• sentence (2) features [ei] Dane/ state/ graves [æ] am Hamlet/ handler, parablist/ affections [ɪ] infused with its/ pinioned/ coming/ jumping in/ dithering/ blathering;sibilant [s] offers an alliterative effect
  • IV is the ‘Hamlet’/Heaney look-alike section. It raises questions. Just how serious or tongue-in-cheek is the self-identification? To what extent does it represent a kind of self-deprecation? Is Heaney really viewing his response to the current state of affairs in NI as ‘feckless’ or ‘ineffectual’? In short, is he being light-hearted or going for himself ‘big-time’ as incapable of action?


We are invited, Sweeney-like, to share a bird’s-eye view with Heaney (fly) and assess the locals (sniff the wind) as the longship incomers would have done (expertise of the Vikings).

The longshipmen meet their match! A neighbourly folk (since Funeral Rites the word possesses overtones of horror); persistent and vexatious (haggers); cute at recording debt (scoretakers); argumentative on prices (hagglers); shady wheelers and dealers (gombeen-men); assiduous keepers of ‘black books’ and easy pickings (hoarders of grudges and gain).

Beyond this, Heaney suggests, they possessed an almost professional (with a butcher’s aplomb) streak of cruelty and lingering death (spread out your lungs, make warm wings for your shoulders)!!

Heaney appeals to the Viking elders (Old fathers) whose blood runs in the veins of what is now Ireland  – skilled at sorting out dispute (cunning assessors of feuds) with a proven track record of military strategy (sites for ambush) and settlement-planning (town). We are a nation in crisis and we need you now (be with us).

  • sniff: sample the smell of;
  • expertise: authoritative knowledge
  • scoretaking: taking revenge, getting even
  • hagger: soothsayer;
  • haggle: argue about price
  • gombeen-men: pejorative Irish word for a wheeler-dealer looking for a quick profit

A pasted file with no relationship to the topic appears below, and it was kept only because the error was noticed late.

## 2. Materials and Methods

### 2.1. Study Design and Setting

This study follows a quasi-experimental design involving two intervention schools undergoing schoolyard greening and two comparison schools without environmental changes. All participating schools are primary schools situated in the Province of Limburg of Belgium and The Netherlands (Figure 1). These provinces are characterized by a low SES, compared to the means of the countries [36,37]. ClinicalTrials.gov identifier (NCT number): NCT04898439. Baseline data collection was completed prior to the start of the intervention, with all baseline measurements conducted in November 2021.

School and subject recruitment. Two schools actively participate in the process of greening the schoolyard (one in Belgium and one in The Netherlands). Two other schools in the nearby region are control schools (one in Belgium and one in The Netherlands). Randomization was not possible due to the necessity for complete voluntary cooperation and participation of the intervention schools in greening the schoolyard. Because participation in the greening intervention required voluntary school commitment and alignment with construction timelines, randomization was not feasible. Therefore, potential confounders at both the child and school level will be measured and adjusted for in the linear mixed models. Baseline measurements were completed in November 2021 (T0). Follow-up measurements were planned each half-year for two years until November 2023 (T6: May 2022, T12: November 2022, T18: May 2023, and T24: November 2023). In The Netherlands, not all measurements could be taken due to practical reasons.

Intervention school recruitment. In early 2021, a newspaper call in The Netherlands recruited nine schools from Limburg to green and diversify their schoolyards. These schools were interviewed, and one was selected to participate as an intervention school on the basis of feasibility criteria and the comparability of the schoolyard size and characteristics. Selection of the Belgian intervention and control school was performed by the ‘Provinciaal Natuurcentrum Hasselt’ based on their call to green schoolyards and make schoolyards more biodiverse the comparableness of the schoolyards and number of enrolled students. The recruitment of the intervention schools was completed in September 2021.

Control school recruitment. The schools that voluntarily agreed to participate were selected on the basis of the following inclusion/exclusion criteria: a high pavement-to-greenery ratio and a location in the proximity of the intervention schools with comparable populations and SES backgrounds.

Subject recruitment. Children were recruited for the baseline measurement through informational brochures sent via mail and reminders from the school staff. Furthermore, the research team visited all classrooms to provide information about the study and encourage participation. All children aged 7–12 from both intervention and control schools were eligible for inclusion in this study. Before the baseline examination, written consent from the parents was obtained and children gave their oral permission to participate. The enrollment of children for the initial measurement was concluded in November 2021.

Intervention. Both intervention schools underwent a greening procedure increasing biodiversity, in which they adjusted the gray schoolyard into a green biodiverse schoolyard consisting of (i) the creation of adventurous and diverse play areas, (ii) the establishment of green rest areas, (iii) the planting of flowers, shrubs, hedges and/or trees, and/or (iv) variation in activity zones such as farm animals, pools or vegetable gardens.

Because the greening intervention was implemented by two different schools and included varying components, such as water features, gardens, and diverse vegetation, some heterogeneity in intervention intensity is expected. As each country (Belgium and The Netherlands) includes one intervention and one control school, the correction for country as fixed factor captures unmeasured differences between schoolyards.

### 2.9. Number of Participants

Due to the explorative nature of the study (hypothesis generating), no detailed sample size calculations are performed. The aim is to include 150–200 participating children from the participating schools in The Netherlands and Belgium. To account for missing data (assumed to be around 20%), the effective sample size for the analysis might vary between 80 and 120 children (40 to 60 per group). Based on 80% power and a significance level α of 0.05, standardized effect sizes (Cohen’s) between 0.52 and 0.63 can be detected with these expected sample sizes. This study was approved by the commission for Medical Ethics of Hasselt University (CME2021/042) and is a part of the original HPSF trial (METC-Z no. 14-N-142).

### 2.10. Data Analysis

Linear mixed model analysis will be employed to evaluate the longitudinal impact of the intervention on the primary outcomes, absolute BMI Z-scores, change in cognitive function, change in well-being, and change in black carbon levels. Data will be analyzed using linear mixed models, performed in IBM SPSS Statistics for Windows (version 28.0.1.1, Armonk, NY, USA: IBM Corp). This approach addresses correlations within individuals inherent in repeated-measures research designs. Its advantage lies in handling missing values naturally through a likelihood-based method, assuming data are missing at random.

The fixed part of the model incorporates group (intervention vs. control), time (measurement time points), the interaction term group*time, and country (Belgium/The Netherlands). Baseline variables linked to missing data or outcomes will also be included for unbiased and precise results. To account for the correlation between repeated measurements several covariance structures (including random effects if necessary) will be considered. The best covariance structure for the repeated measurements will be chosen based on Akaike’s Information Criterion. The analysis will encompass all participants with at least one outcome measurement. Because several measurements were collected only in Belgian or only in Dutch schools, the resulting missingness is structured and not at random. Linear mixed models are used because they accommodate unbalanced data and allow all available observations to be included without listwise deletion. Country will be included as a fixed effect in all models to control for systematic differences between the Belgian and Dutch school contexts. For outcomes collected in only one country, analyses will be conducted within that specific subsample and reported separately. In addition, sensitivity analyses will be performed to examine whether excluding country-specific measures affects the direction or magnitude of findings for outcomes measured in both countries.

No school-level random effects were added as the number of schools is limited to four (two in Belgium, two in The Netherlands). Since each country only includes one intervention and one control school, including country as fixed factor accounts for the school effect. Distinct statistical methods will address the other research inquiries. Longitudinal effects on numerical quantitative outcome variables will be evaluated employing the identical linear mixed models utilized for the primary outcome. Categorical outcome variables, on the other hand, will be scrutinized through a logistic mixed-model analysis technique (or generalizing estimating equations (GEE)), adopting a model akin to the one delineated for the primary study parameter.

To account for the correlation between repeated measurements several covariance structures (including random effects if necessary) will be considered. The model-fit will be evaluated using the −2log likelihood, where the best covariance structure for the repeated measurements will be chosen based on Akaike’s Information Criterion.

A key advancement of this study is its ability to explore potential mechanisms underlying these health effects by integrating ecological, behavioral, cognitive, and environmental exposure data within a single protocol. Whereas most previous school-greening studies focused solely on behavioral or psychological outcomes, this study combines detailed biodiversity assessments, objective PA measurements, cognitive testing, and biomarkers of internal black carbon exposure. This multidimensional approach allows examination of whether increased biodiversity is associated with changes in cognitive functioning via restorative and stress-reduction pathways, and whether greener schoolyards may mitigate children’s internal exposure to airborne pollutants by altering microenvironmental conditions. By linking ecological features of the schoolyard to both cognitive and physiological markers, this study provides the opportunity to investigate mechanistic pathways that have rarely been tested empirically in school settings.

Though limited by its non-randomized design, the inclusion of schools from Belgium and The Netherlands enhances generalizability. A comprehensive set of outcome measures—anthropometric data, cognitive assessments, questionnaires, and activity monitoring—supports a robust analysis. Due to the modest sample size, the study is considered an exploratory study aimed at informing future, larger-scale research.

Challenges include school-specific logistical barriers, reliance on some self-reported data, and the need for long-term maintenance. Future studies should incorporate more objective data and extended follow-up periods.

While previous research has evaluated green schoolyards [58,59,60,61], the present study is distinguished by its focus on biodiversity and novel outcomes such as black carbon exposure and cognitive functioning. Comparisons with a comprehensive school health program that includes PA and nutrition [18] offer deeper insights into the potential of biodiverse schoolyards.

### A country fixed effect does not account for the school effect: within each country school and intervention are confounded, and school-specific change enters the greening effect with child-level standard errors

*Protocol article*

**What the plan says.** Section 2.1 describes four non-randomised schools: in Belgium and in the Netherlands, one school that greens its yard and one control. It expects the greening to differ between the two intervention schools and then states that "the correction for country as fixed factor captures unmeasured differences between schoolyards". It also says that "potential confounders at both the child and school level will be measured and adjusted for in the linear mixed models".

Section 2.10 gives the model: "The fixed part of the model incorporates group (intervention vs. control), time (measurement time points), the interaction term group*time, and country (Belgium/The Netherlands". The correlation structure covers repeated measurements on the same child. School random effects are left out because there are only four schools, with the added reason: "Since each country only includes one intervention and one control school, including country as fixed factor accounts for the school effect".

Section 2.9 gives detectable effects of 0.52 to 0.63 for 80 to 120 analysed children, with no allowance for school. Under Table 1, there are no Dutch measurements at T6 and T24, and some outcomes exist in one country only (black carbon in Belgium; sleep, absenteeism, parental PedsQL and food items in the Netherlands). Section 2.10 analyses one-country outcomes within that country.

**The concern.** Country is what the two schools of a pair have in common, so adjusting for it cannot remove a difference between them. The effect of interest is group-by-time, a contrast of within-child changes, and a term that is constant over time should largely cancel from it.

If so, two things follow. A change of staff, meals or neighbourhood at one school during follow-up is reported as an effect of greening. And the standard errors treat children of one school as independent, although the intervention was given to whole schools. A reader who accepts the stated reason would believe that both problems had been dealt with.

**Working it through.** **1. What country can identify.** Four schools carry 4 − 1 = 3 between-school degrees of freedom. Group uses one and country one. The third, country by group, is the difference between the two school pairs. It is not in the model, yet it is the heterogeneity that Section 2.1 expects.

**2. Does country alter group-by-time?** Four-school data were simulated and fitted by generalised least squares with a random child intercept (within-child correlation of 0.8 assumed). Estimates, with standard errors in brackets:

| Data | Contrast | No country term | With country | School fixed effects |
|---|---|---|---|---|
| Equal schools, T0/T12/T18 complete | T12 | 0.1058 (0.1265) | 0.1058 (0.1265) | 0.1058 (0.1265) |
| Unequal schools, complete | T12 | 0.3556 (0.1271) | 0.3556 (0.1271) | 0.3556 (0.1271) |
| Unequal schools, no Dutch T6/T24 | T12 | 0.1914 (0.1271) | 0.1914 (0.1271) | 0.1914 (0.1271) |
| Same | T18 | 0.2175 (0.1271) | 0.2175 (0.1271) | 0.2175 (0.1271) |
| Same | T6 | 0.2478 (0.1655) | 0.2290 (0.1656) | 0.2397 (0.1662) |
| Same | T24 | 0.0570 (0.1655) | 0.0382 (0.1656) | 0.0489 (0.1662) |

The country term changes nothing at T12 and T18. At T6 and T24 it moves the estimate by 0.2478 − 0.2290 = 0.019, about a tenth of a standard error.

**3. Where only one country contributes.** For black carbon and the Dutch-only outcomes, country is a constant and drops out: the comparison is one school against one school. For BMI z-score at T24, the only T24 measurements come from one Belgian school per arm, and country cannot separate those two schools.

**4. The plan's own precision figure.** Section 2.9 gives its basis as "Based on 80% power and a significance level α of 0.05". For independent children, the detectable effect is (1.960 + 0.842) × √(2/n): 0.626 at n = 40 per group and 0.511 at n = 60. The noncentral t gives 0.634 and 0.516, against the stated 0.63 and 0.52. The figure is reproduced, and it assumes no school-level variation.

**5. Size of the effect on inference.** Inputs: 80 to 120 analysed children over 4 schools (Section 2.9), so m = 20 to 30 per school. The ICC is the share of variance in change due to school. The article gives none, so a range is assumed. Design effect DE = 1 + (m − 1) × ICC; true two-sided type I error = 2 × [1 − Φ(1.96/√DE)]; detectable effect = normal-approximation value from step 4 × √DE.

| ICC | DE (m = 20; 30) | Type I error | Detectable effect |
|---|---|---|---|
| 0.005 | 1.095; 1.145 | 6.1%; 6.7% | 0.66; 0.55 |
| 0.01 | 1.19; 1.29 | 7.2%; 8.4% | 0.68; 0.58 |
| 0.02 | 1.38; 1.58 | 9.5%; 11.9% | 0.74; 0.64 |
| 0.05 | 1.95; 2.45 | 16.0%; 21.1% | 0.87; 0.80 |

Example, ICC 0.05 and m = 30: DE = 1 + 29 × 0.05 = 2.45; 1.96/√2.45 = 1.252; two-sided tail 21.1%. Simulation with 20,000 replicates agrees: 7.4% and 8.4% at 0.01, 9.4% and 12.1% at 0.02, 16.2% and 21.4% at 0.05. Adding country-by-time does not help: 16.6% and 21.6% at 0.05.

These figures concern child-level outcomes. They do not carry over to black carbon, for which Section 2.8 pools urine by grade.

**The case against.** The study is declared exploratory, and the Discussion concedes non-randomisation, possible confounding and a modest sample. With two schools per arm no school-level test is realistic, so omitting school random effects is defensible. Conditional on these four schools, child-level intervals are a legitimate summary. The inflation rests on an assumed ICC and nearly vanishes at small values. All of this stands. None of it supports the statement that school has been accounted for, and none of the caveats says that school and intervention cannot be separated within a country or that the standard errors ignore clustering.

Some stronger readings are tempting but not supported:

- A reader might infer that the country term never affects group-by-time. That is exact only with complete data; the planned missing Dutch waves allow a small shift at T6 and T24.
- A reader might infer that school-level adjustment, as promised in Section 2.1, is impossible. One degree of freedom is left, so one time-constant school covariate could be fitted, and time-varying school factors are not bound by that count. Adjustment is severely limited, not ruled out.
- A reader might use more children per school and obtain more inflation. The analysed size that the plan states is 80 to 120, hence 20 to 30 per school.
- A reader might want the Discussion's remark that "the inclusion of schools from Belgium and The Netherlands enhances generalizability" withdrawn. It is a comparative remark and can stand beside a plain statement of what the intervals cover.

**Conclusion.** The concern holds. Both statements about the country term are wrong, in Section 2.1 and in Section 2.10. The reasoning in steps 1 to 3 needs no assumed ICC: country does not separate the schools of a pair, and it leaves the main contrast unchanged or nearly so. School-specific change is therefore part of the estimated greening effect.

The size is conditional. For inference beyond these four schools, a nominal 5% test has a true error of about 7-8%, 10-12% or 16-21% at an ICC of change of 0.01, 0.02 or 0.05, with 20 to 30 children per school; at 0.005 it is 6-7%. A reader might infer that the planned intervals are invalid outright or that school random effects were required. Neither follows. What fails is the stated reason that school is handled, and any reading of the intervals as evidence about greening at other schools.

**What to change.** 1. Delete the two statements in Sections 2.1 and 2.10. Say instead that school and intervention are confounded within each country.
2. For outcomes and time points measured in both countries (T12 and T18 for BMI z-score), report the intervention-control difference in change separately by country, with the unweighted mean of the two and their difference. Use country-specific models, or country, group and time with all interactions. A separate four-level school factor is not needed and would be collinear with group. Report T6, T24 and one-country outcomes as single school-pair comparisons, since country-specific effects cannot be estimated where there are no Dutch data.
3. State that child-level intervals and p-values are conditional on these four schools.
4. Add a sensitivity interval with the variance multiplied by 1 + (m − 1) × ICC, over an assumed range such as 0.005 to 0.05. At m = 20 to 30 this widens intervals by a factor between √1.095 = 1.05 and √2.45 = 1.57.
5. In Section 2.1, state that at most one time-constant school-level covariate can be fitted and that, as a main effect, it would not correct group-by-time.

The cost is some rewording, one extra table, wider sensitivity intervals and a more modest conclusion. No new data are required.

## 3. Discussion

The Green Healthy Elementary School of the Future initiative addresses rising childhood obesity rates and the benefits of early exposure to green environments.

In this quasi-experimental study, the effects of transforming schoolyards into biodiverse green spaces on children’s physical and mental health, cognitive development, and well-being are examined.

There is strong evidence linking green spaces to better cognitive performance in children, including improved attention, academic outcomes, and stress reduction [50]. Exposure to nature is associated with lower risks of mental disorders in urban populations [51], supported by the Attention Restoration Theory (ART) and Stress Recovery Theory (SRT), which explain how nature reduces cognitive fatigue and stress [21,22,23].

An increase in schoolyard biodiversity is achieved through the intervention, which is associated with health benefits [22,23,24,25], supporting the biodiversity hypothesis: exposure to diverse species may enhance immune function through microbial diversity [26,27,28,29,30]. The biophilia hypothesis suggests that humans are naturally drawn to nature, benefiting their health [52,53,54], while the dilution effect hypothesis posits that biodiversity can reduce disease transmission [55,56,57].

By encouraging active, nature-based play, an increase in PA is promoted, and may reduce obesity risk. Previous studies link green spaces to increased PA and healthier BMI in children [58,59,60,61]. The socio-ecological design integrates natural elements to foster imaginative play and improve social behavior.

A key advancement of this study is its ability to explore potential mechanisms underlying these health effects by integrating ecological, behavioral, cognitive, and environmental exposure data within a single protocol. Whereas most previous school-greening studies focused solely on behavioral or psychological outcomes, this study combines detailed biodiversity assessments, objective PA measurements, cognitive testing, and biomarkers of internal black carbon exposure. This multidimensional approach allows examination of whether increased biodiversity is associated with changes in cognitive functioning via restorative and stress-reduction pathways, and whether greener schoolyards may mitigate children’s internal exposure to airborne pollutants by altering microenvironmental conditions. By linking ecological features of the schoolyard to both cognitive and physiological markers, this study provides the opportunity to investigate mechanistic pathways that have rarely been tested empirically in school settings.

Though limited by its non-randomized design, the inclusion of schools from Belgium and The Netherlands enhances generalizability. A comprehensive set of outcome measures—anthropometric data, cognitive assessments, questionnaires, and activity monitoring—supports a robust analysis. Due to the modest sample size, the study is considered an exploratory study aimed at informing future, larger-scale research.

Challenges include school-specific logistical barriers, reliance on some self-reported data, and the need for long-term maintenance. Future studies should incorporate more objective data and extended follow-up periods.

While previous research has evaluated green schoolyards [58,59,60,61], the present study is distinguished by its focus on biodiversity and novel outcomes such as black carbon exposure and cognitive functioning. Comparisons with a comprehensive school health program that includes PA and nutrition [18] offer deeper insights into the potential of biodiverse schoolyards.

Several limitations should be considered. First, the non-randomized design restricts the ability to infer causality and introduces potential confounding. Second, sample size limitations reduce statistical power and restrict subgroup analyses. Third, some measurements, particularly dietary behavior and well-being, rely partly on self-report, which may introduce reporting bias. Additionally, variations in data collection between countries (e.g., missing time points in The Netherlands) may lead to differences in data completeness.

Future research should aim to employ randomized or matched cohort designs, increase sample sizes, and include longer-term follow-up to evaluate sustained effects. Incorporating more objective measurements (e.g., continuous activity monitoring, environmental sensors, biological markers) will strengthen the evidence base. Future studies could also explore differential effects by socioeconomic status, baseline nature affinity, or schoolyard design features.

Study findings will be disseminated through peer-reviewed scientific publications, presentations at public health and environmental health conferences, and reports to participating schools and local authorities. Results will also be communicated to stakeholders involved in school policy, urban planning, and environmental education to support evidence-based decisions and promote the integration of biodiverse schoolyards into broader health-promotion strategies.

• aplomb: composure under pressure;
  • cunning: crafty, sly;
  • feud; prolonged dispute
  • ambush: surprise attack from people lying in wait;
  • 4 quatrains, lines between 3 and 7 syllables; no rhyme scheme;
  • 4 sentence structure with up to 9 enjambed lines;
  • the principal assonant cluster is [ʌ] grudges/ butcher’s aplomb/ lungs/ us/ ambush; other sonic pulses include:[ai] fly/ Vikings; [i:] me/ expertise/ gombeen; [ɪ] sniff the wind/ killers; [æ] haggers/ hagglers; [ei] neighbourly/ gain; [ɔː] scoretaking/ hoarders; [əʊ] shoulders/ old;
  • alliterative clusters include: the labio-dental pairing [f] [v] in stanza (1); the aspirates [h] and velar plosive [g] of (st.2); sibilant [s] volume in the rest.


Heaney borrows from Act III sc.1 of Synge’s Playboy of the Western World; quotation marks indicate direct borrowing from the original text. John Millington Synge, an Irish comedy playwright and author published the play in 1907; Jimmy Farrell is one of the characters;

A tipsy Jimmy Farrell treats anyone in his bar who is listening to a tale about dead Dubliners. He is fixated on the sheer variation of skulls they have in the city of Dublin. His tale is a rambling concoction (compounded history) to which Heaney adds reference (his words) to the mindset (pan) of his Hamlet figure … and now Farrell’s words ‘an old Dane, maybe was drowned in the periodic havoc wreaked on Dublin by the Liffey (in the Flood’).